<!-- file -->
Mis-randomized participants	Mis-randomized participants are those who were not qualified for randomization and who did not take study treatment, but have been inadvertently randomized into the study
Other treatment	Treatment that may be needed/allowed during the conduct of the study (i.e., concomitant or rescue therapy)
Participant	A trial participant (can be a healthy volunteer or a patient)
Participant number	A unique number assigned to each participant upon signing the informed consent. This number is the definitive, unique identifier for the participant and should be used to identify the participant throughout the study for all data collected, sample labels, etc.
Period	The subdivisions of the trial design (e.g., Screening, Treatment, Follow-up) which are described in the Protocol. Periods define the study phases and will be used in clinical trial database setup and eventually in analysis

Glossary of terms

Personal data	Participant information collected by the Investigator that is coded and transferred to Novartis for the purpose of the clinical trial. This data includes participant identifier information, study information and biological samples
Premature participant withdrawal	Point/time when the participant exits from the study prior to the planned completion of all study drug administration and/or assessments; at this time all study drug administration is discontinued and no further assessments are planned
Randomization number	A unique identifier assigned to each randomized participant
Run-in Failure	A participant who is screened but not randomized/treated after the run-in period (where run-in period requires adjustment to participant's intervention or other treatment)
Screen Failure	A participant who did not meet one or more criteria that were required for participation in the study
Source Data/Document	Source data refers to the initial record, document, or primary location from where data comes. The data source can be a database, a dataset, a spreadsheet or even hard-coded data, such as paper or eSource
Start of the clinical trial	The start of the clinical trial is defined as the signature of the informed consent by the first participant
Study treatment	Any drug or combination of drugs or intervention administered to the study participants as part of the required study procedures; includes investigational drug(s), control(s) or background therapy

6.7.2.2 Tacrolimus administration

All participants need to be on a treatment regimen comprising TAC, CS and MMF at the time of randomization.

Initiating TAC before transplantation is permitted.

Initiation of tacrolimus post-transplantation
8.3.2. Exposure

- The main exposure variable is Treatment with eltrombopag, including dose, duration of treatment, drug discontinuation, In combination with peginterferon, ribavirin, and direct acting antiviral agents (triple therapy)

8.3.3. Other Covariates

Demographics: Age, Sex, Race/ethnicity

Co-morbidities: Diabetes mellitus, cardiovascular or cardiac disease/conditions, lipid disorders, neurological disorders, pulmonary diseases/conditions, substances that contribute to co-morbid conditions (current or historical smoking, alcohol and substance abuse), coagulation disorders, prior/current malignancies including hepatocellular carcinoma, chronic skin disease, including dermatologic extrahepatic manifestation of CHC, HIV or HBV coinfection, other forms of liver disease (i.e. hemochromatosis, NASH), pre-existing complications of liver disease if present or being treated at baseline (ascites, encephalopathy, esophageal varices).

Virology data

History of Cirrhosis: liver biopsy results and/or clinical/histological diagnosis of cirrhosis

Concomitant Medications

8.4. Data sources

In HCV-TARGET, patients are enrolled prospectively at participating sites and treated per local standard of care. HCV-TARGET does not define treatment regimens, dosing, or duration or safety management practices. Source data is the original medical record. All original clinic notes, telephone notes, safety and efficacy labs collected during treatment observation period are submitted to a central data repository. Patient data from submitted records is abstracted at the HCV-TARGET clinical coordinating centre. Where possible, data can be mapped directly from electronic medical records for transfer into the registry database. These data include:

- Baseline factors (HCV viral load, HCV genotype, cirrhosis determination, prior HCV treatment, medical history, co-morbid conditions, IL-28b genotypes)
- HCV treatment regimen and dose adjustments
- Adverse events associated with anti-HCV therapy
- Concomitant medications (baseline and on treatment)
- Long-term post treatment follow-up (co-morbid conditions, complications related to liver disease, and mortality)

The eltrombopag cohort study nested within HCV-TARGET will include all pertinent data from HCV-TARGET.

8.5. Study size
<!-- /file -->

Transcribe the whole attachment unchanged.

Mis-randomized participants	Mis-randomized participants are those who were not qualified for randomization and who did not take study treatment, but have been inadvertently randomized into the study
Other treatment	Treatment that may be needed/allowed during the conduct of the study (i.e., concomitant or rescue therapy)
Participant	A trial participant (can be a healthy volunteer or a patient)
Participant number	A unique number assigned to each participant upon signing the informed consent. This number is the definitive, unique identifier for the participant and should be used to identify the participant throughout the study for all data collected, sample labels, etc.
Period	The subdivisions of the trial design (e.g., Screening, Treatment, Follow-up) which are described in the Protocol. Periods define the study phases and will be used in clinical trial database setup and eventually in analysis

Glossary of terms

Personal data	Participant information collected by the Investigator that is coded and transferred to Novartis for the purpose of the clinical trial. This data includes participant identifier information, study information and biological samples
Premature participant withdrawal	Point/time when the participant exits from the study prior to the planned completion of all study drug administration and/or assessments; at this time all study drug administration is discontinued and no further assessments are planned
Randomization number	A unique identifier assigned to each randomized participant
Run-in Failure	A participant who is screened but not randomized/treated after the run-in period (where run-in period requires adjustment to participant's intervention or other treatment)
Screen Failure	A participant who did not meet one or more criteria that were required for participation in the study
Source Data/Document	Source data refers to the initial record, document, or primary location from where data comes. The data source can be a database, a dataset, a spreadsheet or even hard-coded data, such as paper or eSource
Start of the clinical trial	The start of the clinical trial is defined as the signature of the informed consent by the first participant
Study treatment	Any drug or combination of drugs or intervention administered to the study participants as part of the required study procedures; includes investigational drug(s), control(s) or background therapy

6.7.2.2 Tacrolimus administration

All participants need to be on a treatment regimen comprising TAC, CS and MMF at the time of randomization.

Initiating TAC before transplantation is permitted.

Initiation of tacrolimus post-transplantation
8.3.2. Exposure

- The main exposure variable is Treatment with eltrombopag, including dose, duration of treatment, drug discontinuation, In combination with peginterferon, ribavirin, and direct acting antiviral agents (triple therapy)

8.3.3. Other Covariates

Demographics: Age, Sex, Race/ethnicity

Co-morbidities: Diabetes mellitus, cardiovascular or cardiac disease/conditions, lipid disorders, neurological disorders, pulmonary diseases/conditions, substances that contribute to co-morbid conditions (current or historical smoking, alcohol and substance abuse), coagulation disorders, prior/current malignancies including hepatocellular carcinoma, chronic skin disease, including dermatologic extrahepatic manifestation of CHC, HIV or HBV coinfection, other forms of liver disease (i.e. hemochromatosis, NASH), pre-existing complications of liver disease if present or being treated at baseline (ascites, encephalopathy, esophageal varices).

Virology data

History of Cirrhosis: liver biopsy results and/or clinical/histological diagnosis of cirrhosis

Concomitant Medications

8.4. Data sources

In HCV-TARGET, patients are enrolled prospectively at participating sites and treated per local standard of care. HCV-TARGET does not define treatment regimens, dosing, or duration or safety management practices. Source data is the original medical record. All original clinic notes, telephone notes, safety and efficacy labs collected during treatment observation period are submitted to a central data repository. Patient data from submitted records is abstracted at the HCV-TARGET clinical coordinating centre. Where possible, data can be mapped directly from electronic medical records for transfer into the registry database. These data include:

- Baseline factors (HCV viral load, HCV genotype, cirrhosis determination, prior HCV treatment, medical history, co-morbid conditions, IL-28b genotypes)
- HCV treatment regimen and dose adjustments
- Adverse events associated with anti-HCV therapy
- Concomitant medications (baseline and on treatment)
- Long-term post treatment follow-up (co-morbid conditions, complications related to liver disease, and mortality)

The eltrombopag cohort study nested within HCV-TARGET will include all pertinent data from HCV-TARGET.

8.5. Study size